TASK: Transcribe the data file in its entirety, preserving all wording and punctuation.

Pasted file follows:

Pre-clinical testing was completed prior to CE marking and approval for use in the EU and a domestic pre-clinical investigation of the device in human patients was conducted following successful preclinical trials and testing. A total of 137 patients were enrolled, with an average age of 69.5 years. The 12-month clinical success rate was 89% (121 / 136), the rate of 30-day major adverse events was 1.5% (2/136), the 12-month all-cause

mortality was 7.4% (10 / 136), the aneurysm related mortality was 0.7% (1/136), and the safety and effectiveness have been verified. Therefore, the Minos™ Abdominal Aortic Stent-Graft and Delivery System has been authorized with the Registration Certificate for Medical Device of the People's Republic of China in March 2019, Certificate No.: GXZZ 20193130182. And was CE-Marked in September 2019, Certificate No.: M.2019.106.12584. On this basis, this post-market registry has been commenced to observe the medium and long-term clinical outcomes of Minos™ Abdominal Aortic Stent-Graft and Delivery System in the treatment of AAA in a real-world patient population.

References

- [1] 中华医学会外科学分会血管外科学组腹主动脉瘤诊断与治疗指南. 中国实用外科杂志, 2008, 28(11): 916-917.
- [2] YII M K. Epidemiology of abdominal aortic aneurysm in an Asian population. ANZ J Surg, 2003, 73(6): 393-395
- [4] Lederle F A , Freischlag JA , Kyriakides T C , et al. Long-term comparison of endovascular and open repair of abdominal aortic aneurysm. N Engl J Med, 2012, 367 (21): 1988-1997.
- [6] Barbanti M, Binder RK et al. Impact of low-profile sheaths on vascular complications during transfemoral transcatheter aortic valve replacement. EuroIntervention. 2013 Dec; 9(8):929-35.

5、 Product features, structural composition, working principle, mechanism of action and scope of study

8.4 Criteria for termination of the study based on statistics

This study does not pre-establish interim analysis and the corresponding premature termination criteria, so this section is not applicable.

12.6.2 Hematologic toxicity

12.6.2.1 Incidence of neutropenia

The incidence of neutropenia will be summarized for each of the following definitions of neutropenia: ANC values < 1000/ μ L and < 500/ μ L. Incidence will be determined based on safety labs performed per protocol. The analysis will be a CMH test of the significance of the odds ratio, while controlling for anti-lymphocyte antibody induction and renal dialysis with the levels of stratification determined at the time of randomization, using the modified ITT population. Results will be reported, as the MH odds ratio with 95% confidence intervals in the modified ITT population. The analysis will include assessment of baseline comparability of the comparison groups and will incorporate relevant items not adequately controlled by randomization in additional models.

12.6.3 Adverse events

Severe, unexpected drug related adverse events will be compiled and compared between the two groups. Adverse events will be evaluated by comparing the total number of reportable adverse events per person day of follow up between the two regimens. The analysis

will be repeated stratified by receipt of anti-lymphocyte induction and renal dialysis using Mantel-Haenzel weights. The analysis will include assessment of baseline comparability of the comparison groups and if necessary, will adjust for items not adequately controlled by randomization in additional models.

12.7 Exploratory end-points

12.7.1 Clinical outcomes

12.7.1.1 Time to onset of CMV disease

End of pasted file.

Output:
Pre-clinical testing was completed prior to CE marking and approval for use in the EU and a domestic pre-clinical investigation of the device in human patients was conducted following successful preclinical trials and testing. A total of 137 patients were enrolled, with an average age of 69.5 years. The 12-month clinical success rate was 89% (121 / 136), the rate of 30-day major adverse events was 1.5% (2/136), the 12-month all-cause

mortality was 7.4% (10 / 136), the aneurysm related mortality was 0.7% (1/136), and the safety and effectiveness have been verified. Therefore, the Minos™ Abdominal Aortic Stent-Graft and Delivery System has been authorized with the Registration Certificate for Medical Device of the People's Republic of China in March 2019, Certificate No.: GXZZ 20193130182. And was CE-Marked in September 2019, Certificate No.: M.2019.106.12584. On this basis, this post-market registry has been commenced to observe the medium and long-term clinical outcomes of Minos™ Abdominal Aortic Stent-Graft and Delivery System in the treatment of AAA in a real-world patient population.

References

- [1] 中华医学会外科学分会血管外科学组腹主动脉瘤诊断与治疗指南. 中国实用外科杂志, 2008, 28(11): 916-917.
- [2] YII M K. Epidemiology of abdominal aortic aneurysm in an Asian population. ANZ J Surg, 2003, 73(6): 393-395
- [4] Lederle F A , Freischlag JA , Kyriakides T C , et al. Long-term comparison of endovascular and open repair of abdominal aortic aneurysm. N Engl J Med, 2012, 367 (21): 1988-1997.
- [6] Barbanti M, Binder RK et al. Impact of low-profile sheaths on vascular complications during transfemoral transcatheter aortic valve replacement. EuroIntervention. 2013 Dec; 9(8):929-35.

5、 Product features, structural composition, working principle, mechanism of action and scope of study

8.4 Criteria for termination of the study based on statistics

This study does not pre-establish interim analysis and the corresponding premature termination criteria, so this section is not applicable.

12.6.2 Hematologic toxicity

12.6.2.1 Incidence of neutropenia

The incidence of neutropenia will be summarized for each of the following definitions of neutropenia: ANC values < 1000/ μ L and < 500/ μ L. Incidence will be determined based on safety labs performed per protocol. The analysis will be a CMH test of the significance of the odds ratio, while controlling for anti-lymphocyte antibody induction and renal dialysis with the levels of stratification determined at the time of randomization, using the modified ITT population. Results will be reported, as the MH odds ratio with 95% confidence intervals in the modified ITT population. The analysis will include assessment of baseline comparability of the comparison groups and will incorporate relevant items not adequately controlled by randomization in additional models.

12.6.3 Adverse events

Severe, unexpected drug related adverse events will be compiled and compared between the two groups. Adverse events will be evaluated by comparing the total number of reportable adverse events per person day of follow up between the two regimens. The analysis

will be repeated stratified by receipt of anti-lymphocyte induction and renal dialysis using Mantel-Haenzel weights. The analysis will include assessment of baseline comparability of the comparison groups and if necessary, will adjust for items not adequately controlled by randomization in additional models.

12.7 Exploratory end-points

12.7.1 Clinical outcomes

12.7.1.1 Time to onset of CMV disease